Water and fertiliser:

Are you a busy or forgetful person? If so, choose a low maintenance plant that needs little water/ feed and tolerates occasional drought, such as Zamioculcas zamiifolia. Those who have the time to nurture their plants may opt for something more challenging - a carnivorous plant or a Bonsai tree maybe?

Cleaning:

The large, glossy leaves of Philodendron look spectacular, but they will collect dust over time which will need to be removed. Regular wiping with a damp cloth will keep them looking at their best. If this all sounds like too much effort go for something, such as Polyscias balfouriana - the dust won't show so much against its small, variegated leaves.

Repotting:

Many house plants will benefit from repotting every two years, especially fast growing species such as Tradescantia. If you prefer a slow growing specimen that will happily wait a little longer, then Ficus benjamina may suit you better. Some plants even prefer to be a little pot bound - Easter Cactus for example!


Question 3: What sort of house plant display would you like?

Individual focal points:

A bold specimen plant with strong architechtural lines will create an instant focal point for a room. Dracaena, Yucca and Zamioculcas all offer sharp, angular lines while Monstera and Philodendron create a lush, jungle feel.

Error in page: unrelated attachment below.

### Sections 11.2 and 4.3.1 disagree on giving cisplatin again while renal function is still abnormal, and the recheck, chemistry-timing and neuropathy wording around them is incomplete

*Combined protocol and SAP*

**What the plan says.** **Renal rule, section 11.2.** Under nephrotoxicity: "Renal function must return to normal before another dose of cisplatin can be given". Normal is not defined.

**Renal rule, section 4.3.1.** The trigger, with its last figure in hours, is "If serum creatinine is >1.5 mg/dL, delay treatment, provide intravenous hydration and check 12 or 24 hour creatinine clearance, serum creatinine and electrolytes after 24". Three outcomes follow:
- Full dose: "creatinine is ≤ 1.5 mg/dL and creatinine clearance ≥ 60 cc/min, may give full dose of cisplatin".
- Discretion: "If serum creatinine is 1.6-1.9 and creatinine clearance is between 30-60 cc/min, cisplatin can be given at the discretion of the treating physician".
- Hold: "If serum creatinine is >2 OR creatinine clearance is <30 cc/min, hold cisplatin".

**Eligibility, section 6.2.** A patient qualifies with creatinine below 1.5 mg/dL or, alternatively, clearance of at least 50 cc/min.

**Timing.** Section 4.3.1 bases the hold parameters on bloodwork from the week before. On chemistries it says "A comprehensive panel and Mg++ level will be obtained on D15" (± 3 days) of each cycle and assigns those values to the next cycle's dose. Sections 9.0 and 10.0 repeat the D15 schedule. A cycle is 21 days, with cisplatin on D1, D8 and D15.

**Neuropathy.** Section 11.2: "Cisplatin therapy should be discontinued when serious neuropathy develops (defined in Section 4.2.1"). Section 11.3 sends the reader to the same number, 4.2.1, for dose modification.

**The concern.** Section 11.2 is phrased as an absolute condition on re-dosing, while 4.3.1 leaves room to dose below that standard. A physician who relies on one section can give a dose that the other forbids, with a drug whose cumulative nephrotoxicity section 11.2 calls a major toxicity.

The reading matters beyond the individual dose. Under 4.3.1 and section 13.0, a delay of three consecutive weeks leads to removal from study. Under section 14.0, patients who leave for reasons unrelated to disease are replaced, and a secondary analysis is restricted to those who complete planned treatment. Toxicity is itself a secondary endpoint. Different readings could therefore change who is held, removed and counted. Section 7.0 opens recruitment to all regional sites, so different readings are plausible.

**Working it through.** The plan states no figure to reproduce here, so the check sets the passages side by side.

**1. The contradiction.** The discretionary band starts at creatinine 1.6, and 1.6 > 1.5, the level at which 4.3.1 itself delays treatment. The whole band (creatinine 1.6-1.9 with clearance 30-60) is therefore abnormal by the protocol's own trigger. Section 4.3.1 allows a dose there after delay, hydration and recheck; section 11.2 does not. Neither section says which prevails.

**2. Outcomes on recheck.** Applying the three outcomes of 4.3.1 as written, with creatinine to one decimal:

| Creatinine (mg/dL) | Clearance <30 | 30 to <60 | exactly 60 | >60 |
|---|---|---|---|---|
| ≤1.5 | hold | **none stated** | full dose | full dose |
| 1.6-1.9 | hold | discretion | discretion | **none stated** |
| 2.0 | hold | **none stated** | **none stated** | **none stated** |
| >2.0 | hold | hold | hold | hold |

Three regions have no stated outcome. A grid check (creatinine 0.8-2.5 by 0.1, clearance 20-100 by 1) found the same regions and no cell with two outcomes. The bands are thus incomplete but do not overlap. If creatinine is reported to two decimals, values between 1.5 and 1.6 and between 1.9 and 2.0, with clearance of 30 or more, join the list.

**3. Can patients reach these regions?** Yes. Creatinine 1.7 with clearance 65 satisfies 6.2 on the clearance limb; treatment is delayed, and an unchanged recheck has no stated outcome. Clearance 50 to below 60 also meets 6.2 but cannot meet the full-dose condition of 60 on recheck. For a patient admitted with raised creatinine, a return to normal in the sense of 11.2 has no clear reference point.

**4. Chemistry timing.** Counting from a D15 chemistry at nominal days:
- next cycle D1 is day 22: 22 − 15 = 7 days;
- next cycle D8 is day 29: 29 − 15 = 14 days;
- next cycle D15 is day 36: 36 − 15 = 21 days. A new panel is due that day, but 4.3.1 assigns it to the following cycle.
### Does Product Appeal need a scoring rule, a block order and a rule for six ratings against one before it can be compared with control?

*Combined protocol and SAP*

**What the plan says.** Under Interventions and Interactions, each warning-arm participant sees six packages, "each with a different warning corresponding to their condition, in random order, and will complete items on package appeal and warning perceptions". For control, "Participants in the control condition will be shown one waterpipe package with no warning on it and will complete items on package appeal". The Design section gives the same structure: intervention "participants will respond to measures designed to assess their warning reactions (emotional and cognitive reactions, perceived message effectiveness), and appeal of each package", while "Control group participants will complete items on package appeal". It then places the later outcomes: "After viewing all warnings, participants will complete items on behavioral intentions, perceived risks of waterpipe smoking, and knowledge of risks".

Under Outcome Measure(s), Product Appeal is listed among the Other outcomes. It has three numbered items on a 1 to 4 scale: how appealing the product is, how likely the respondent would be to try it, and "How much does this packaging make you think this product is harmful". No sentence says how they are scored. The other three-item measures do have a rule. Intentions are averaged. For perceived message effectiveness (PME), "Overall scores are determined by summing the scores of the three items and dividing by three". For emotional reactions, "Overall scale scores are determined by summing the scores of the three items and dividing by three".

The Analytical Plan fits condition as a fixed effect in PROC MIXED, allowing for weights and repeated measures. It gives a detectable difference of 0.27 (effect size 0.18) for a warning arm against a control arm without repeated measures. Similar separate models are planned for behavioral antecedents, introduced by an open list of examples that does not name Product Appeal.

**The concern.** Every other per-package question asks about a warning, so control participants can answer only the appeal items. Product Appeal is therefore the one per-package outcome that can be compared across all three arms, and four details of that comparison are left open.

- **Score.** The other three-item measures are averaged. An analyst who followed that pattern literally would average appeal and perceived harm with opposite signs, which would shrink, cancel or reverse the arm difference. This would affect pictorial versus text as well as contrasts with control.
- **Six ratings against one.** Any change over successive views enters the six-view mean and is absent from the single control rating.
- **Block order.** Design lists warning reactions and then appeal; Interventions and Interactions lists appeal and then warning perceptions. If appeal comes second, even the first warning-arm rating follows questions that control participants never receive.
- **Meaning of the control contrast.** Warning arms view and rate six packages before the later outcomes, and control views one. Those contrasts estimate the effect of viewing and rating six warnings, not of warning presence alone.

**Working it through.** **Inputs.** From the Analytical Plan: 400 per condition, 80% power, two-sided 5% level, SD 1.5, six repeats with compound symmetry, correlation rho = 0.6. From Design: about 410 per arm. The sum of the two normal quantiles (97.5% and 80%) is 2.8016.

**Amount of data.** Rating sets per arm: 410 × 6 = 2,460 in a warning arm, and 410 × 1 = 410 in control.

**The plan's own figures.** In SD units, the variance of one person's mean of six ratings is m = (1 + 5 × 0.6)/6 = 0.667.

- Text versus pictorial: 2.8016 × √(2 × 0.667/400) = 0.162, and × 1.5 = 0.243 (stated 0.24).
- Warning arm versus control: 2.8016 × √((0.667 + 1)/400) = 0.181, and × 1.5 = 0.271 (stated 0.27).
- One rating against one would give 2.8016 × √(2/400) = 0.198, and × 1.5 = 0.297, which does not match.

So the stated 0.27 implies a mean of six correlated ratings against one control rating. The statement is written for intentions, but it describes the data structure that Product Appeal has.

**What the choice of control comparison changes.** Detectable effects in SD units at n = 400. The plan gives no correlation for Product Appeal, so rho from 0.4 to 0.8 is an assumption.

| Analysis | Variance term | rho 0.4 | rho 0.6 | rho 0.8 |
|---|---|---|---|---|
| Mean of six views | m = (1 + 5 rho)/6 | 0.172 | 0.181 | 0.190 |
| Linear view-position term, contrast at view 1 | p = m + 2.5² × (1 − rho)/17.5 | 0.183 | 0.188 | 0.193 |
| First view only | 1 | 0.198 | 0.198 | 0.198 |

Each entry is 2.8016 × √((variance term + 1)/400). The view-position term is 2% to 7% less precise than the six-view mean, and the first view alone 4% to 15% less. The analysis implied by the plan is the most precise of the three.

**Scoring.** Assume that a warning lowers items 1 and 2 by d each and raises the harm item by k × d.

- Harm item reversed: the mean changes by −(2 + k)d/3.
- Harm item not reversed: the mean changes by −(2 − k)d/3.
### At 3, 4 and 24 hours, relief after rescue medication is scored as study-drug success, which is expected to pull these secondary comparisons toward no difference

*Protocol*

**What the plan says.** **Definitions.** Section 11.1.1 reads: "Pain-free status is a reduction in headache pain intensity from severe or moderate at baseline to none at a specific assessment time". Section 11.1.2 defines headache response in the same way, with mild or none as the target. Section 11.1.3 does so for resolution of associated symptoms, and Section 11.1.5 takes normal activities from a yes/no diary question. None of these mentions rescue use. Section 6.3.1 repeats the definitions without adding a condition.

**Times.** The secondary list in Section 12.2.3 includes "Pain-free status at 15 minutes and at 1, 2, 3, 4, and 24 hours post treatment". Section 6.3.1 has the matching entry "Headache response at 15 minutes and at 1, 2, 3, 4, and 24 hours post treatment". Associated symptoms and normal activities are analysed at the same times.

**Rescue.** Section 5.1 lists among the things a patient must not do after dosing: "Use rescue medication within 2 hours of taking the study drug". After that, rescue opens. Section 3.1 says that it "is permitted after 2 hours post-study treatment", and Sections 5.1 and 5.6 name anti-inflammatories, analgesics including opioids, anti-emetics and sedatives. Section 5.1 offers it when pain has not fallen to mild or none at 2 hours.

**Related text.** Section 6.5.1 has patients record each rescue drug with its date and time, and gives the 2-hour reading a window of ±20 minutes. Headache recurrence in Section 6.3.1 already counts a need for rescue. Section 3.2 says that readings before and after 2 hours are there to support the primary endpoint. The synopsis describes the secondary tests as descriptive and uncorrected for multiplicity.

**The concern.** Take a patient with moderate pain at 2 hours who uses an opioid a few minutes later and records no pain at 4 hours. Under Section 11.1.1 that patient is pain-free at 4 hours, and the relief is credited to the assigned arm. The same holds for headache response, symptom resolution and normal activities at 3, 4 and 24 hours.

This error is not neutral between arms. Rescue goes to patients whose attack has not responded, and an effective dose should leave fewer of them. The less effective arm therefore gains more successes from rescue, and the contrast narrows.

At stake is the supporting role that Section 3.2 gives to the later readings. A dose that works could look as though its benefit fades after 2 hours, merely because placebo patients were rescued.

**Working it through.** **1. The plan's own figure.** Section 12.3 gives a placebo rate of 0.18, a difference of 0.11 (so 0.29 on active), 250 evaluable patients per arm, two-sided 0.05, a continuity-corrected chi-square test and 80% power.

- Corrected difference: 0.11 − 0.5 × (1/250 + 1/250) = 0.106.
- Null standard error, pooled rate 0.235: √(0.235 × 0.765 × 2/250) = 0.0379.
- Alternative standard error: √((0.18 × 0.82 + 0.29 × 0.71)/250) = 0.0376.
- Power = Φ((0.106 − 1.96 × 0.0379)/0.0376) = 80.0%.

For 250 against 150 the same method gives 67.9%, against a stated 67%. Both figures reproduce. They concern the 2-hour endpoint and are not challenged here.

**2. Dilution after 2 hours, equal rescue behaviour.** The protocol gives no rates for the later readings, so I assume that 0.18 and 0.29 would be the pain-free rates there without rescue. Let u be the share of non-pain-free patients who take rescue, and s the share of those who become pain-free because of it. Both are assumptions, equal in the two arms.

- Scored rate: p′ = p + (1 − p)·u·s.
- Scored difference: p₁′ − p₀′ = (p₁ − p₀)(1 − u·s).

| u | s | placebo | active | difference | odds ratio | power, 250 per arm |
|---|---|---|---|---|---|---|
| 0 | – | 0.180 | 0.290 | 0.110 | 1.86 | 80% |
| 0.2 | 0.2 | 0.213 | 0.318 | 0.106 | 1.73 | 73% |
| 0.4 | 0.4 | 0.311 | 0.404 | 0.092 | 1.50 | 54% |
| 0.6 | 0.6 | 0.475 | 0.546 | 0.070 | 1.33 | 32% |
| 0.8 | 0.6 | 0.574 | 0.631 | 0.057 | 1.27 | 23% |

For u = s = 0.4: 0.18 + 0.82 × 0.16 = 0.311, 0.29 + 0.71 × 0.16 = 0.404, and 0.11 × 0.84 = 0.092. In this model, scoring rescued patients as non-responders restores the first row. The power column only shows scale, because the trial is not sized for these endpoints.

Grouped displays:

A group of house plants can be most effective for adding contrast, texture and atmosphere to a room. Plants which are unremarkable when grown on their own can bring significant interest as part of a grouped display. Aim for a complimentary range of leaf shapes, texture and colour. Grouped displays work best where the plants require similar growing conditions.

Colour:

Colourful house plants are particularly useful for adding a contrast to the clean lines and neutral tones of contemporary rooms. The bright blooms of many Orchids make the perfect accessory for a warm, bright living room. Colourful foliage is equally effective - Calathea, Codiaeum and Cordyline 'Tango' all provide a bold splash of colour that will instantly enhance your living space.


Top tips for growing house plants.

Avoid positions close to radiators and cold draughts.

Some plants dislike the chemicals added to tap water. Use tepid, rainwater or distilled water instead.

Drain plants well after watering - avoid leaving them in standing water.

Humidity can be increased by spraying with a fine mist or standing pots on a pebble tray filled with water.

Keep an eye out for pests such as aphid, mealy bug, spider mite and scale. Treat with an appropriate insecticide if necessary.


Sue Sanderson T&M horticulturalist

Written by: Sue Sanderson

Plants and gardens have always been a big part of my life. I can remember helping my Dad to prick out seedlings, even before I could see over the top of the potting bench. As an adult, I trained at Writtle College where I received my degree, BSc. (Hons) Horticulture. After working in a specialist plantsman's nursery, and later, as a consulting arboriculturalist, I joined Thompson & Morgan in 2008. Initially looking after the grounds and coordinating the plant trials, I now support the web team offering horticultural advice online.